A key provision of the Affordable Care Act that was designed to keep insurers from overspending on administrative costs or else be forced to rebate premiums to customers looks to be succeeding in not only reducing those costs but in lowering premiums.
A new report from federal health officials, which concludes that health spending had grown at a historically slow rate in 2013, says the so-called MLR provision is helping drive the broader easing of spending growth in the industry.
The medical loss ratio may sound obscure and complicated, but as long-time readers may recall, it's pretty straightforward: private insurers are required to spend 80% your premiums on your medical care, and 20% on everything else (overhead, advertising, corporate salaries, etc.). When an insurer spends less than 80% on care, the company is required to send you a check for the difference.
This has led to plenty of American consumers receiving unexpected checks in the mail, but as the TPM report makes clear, the 80/20 ratio is also having a positive impact system-wide.
All of which adds up to a simple truth: Gruber may be political catnip, but as a substantive matter, "Obamacare" is enjoying one success after another. Indeed, it's probably time for a new T-chart:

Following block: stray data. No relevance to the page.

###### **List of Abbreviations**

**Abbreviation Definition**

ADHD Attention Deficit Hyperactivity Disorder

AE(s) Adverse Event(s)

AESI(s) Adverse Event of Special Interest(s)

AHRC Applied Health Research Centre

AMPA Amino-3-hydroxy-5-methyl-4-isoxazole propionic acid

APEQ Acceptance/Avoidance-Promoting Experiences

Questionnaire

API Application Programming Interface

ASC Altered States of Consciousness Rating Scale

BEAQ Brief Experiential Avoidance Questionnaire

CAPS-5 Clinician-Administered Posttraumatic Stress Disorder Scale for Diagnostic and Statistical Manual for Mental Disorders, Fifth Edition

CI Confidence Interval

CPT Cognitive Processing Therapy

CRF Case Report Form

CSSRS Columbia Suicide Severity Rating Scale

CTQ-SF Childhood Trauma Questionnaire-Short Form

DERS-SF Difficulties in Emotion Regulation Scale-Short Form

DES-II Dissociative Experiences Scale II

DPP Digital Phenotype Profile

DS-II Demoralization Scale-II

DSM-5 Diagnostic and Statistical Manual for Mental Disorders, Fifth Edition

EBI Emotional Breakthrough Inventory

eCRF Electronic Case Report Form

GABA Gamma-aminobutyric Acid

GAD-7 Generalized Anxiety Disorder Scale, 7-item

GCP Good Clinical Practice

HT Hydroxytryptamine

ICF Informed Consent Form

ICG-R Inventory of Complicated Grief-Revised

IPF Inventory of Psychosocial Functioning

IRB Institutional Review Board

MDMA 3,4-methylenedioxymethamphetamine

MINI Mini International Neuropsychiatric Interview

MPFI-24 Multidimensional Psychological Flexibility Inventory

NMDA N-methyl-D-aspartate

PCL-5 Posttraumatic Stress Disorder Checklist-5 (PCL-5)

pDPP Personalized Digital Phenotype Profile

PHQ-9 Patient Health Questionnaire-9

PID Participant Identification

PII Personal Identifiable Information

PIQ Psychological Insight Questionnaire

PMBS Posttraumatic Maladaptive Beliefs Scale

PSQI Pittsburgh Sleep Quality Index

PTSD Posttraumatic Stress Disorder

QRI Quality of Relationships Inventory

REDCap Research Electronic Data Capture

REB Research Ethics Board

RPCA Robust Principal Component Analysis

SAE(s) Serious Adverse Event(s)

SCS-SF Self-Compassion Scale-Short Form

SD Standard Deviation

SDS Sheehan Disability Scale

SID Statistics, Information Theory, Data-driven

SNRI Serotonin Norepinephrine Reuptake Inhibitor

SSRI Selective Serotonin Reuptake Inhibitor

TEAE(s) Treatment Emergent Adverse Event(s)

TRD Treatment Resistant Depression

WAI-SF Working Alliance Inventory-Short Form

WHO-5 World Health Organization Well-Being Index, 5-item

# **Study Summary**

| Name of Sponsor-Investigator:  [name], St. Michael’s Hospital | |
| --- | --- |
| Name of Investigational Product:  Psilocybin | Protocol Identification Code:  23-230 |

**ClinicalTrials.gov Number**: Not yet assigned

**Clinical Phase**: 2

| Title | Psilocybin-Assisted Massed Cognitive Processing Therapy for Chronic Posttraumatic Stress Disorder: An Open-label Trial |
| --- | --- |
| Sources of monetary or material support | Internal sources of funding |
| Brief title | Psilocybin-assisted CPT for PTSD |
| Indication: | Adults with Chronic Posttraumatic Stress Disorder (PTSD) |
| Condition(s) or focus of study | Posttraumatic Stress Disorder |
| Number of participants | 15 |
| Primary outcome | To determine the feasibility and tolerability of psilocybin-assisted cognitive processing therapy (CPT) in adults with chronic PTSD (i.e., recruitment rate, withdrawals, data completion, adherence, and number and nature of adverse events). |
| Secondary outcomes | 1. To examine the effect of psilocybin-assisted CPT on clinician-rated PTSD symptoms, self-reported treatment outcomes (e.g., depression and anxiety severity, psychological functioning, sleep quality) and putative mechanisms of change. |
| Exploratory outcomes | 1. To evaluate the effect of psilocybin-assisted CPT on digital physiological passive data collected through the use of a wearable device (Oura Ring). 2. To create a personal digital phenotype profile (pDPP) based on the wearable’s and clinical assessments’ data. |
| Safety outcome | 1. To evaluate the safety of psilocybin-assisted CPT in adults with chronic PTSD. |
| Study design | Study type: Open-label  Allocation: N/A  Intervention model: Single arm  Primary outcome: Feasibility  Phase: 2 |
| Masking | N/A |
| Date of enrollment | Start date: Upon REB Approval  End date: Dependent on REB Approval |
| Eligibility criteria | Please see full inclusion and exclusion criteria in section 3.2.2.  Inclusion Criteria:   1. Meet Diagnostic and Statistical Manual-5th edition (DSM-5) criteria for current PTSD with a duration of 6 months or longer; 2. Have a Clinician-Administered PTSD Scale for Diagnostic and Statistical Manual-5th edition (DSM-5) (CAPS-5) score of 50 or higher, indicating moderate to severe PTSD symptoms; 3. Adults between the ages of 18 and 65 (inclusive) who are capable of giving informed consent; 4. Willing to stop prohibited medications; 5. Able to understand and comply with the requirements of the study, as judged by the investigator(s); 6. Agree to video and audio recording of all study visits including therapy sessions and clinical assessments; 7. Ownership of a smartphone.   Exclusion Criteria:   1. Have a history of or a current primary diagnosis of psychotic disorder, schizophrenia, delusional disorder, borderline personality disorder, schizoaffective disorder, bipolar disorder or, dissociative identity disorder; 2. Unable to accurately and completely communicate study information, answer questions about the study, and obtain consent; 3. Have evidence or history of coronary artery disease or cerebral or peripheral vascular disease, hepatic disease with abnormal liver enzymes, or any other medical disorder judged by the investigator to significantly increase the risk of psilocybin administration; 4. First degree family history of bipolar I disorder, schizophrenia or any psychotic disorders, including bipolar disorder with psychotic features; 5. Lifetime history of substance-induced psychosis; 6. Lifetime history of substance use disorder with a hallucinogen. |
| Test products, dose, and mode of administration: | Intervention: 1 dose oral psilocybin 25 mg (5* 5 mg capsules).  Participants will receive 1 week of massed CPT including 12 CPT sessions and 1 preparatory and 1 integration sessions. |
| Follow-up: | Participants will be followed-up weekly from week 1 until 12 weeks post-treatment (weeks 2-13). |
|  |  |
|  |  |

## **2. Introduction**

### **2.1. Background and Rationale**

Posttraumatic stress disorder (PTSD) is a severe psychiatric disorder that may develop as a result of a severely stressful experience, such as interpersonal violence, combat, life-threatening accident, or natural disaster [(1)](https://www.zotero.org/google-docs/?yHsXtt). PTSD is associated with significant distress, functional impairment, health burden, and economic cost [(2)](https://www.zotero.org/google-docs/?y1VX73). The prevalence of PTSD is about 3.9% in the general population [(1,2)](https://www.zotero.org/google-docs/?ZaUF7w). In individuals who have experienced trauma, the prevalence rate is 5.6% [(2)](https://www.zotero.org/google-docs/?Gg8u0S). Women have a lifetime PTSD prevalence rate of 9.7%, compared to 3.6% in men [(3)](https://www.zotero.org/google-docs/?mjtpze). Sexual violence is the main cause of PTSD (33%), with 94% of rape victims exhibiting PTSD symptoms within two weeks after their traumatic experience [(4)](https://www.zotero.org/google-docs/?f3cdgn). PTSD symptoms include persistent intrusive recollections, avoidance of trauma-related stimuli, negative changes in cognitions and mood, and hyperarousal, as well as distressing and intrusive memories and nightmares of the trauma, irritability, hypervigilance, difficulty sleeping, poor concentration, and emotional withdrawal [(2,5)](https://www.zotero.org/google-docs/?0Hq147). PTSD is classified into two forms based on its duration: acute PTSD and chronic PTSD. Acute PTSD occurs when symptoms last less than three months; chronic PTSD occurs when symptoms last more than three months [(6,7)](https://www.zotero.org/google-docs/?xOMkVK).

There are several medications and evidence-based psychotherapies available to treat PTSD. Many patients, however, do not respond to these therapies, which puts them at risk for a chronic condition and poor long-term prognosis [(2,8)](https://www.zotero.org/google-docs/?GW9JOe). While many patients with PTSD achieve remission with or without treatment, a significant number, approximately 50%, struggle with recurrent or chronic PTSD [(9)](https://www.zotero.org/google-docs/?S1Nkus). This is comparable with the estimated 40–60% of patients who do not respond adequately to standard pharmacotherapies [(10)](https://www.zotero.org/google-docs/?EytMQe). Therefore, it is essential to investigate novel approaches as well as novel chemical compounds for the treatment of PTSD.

As promised, the Senate Intelligence Committee released its full report this morning on the "enhanced interrogation techniques" used by the Bush/Cheney administration. The document is online here (pdf), but note that it's quite long and delays in load time should be expected.
Sen. Dianne Feinstein (D-Calif.), the committee's chairwoman, summarized the four key findings of the report this way:
1. The CIA's "enhanced interrogation techniques" were not effective.
2. The CIA provided extensive inaccurate information about the operation of the program and its effectiveness to policymakers and the public.
3. The CIA's management of the program was inadequate and deeply flawed.